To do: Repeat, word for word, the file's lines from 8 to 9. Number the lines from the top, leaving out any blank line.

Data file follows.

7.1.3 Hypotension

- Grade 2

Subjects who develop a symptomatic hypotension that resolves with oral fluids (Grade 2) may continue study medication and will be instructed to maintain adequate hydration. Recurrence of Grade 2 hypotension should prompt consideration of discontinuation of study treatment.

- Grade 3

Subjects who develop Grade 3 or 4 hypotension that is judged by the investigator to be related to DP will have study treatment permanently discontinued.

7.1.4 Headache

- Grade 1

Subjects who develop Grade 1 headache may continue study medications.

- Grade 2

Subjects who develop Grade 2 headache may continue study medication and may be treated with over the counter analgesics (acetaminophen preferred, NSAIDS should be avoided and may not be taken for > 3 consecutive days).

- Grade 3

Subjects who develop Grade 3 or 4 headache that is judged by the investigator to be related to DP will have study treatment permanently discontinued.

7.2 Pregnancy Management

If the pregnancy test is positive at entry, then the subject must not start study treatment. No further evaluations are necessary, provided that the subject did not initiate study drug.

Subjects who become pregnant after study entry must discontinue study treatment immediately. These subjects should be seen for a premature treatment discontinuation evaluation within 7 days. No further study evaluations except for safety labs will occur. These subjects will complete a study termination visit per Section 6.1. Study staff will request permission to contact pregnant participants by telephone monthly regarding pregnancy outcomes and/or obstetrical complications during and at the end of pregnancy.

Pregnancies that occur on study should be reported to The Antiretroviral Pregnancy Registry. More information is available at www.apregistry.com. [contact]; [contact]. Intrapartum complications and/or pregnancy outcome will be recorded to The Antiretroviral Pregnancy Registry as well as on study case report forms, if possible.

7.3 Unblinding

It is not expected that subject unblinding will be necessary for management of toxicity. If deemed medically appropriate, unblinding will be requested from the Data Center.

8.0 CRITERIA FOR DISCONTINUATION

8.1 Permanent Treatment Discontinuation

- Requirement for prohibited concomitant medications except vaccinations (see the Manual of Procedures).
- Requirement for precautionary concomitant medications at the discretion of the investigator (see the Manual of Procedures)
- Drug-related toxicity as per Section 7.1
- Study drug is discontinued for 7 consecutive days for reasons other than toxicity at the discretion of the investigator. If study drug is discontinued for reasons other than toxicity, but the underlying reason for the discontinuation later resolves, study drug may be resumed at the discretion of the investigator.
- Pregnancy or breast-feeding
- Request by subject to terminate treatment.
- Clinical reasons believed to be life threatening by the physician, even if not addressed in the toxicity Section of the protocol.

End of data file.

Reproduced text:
Subjects who develop Grade 1 headache may continue study medications.

- Grade 2